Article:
|Title||Physical forcing and the dynamics of the pelagic ecosystem in the eastern tropical Pacific: simulations with ENSO-scale and global-warming climate drivers|
|Publication Type||Journal Article|
|Year of Publication||2003|
|Authors||Watters, GM, Olson RJ, Francis RC, Fiedler PC, Polovina JJ, Reilly SB, Aydin KY, Boggs CH, Essington TE, Walters CJ, Kitchell JF|
|Journal||Canadian Journal of Fisheries and Aquatic Sciences|
We used a model of the pelagic ecosystem in the eastern tropical Pacific Ocean to explore how climate variation at El Nino - Southern Oscillation (ENSO) scales might affect animals at middle and upper trophic levels. We developed two physical-forcing scenarios: (1) physical effects on phytoplankton biomass and (2) simultaneous physical effects on phytoplankton biomass and predator recruitment. We simulated the effects of climate-anomaly pulses, climate cycles, and global warming. Pulses caused oscillations to propagate through the ecosystem; cycles affected the shapes of these oscillations; and warming caused trends. We concluded that biomass trajectories of single populations at middle and upper trophic levels cannot be used to detect bottom-up effects, that direct physical effects on predator recruitment can be the dominant source of interannual variability in pelagic ecosystems, that such direct effects may dampen top-down control by fisheries, and that predictions about the effects of climate change may be misleading if fishing mortality is not considered. Predictions from ecosystem models are sensitive to the relative strengths of indirect and direct physical effects on middle and upper trophic levels.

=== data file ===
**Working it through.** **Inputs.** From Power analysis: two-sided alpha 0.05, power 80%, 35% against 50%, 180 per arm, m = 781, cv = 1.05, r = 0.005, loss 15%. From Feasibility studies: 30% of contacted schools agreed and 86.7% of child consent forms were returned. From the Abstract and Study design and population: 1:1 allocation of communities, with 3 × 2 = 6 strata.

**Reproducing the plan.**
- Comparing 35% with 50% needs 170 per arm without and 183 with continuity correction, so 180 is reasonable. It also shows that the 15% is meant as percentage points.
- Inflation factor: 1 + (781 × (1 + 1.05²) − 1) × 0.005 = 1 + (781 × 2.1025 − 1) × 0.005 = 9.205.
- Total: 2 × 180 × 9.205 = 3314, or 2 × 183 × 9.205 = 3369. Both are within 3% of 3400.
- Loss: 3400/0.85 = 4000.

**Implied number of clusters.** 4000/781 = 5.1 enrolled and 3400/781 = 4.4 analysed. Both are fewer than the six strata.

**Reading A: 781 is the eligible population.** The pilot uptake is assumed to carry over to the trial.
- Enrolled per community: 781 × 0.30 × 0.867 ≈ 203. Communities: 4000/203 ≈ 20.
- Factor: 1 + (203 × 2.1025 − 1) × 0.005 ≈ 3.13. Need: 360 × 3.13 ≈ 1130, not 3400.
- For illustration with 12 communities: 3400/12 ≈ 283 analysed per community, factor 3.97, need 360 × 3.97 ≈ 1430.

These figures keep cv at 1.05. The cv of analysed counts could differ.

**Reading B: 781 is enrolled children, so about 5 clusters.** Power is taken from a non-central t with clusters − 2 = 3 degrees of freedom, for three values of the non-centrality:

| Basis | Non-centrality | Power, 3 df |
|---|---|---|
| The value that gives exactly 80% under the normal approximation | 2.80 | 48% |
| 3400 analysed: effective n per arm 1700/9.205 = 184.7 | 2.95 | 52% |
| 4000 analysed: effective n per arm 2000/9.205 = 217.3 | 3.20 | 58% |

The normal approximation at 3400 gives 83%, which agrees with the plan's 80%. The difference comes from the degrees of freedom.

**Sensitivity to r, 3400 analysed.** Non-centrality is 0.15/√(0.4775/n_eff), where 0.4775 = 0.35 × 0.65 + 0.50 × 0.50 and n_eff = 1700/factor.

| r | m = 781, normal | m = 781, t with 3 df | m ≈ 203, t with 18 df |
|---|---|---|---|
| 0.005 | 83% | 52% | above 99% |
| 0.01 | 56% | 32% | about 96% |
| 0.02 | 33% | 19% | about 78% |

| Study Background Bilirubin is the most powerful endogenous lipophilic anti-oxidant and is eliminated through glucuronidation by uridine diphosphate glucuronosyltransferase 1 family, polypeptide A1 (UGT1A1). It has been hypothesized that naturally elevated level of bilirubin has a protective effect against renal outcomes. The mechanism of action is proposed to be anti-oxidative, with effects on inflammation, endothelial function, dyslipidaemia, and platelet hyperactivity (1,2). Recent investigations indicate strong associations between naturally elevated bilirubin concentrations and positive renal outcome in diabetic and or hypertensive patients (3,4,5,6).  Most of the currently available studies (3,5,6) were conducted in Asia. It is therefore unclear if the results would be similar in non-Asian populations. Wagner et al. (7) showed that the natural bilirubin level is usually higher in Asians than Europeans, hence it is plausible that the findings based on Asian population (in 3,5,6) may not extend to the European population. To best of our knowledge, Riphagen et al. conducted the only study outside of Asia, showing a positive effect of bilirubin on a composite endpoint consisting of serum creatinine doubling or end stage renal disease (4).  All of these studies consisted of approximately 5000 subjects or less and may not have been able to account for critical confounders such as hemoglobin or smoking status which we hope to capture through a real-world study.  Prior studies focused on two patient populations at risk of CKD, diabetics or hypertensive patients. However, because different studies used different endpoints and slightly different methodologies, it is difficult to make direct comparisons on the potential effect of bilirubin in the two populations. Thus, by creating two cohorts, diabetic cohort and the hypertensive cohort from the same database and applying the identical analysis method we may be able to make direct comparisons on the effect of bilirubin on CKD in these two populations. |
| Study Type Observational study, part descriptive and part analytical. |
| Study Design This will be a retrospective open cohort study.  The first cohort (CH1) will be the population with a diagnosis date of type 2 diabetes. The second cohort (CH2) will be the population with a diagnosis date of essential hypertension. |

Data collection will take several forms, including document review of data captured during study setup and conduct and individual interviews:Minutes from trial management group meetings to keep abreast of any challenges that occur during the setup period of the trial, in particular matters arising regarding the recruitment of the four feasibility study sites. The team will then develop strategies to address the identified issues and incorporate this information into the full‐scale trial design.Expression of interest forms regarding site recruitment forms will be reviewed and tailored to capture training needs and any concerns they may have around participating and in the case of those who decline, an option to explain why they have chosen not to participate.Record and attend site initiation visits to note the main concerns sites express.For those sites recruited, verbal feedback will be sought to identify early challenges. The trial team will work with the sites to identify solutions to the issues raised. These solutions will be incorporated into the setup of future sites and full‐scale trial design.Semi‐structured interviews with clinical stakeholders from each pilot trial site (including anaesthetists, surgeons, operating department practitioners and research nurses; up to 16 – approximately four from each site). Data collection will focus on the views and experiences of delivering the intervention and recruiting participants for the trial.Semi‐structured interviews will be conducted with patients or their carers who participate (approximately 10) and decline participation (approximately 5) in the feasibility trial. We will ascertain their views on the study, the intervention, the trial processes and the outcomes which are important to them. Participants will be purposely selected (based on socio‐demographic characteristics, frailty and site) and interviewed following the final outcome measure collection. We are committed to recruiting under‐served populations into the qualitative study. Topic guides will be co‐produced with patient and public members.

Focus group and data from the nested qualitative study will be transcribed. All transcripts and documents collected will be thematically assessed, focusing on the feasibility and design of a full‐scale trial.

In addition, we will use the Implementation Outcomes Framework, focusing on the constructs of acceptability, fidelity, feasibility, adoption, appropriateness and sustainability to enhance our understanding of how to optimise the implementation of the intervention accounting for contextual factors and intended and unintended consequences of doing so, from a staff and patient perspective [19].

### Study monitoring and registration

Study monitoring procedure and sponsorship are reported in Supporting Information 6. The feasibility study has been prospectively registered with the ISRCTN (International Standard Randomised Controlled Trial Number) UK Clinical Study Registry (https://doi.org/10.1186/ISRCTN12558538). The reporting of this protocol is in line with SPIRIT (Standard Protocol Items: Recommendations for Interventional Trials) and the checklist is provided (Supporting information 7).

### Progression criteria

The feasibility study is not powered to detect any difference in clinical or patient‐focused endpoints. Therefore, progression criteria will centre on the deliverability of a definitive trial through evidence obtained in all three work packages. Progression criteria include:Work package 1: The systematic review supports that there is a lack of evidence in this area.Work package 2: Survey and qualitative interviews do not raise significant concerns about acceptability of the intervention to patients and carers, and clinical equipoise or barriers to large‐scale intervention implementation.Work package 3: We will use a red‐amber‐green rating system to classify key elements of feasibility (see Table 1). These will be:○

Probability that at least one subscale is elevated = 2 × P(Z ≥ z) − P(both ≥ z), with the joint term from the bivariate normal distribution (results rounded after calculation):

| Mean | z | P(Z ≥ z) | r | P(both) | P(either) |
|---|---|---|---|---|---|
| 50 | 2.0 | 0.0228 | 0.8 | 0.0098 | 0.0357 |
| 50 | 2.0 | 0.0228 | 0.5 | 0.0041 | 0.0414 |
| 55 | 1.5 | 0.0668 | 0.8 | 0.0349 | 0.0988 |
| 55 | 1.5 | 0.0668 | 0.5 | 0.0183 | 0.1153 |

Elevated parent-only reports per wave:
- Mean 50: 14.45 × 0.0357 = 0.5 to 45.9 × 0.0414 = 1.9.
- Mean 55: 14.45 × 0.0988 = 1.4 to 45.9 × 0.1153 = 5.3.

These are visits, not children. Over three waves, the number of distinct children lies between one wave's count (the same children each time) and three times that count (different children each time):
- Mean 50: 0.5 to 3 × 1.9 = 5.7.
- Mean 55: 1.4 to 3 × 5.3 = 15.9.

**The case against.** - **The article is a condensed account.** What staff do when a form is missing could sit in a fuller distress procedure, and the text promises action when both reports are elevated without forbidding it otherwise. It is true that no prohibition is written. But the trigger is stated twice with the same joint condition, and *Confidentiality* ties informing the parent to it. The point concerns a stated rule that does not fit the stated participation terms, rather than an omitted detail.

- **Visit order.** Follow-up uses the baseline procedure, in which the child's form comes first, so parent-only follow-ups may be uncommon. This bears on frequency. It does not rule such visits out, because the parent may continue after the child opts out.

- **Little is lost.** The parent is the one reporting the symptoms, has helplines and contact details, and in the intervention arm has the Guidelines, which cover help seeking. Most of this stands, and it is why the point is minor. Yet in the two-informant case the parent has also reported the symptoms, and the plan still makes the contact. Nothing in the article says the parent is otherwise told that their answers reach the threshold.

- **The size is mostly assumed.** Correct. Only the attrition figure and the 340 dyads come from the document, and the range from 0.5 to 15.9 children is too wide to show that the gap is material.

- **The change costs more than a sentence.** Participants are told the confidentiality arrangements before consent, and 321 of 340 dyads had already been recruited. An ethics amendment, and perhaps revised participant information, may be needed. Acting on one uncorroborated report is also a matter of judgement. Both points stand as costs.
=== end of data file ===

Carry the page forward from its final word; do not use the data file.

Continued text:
|URL||<Go to ISI>://000186366900012|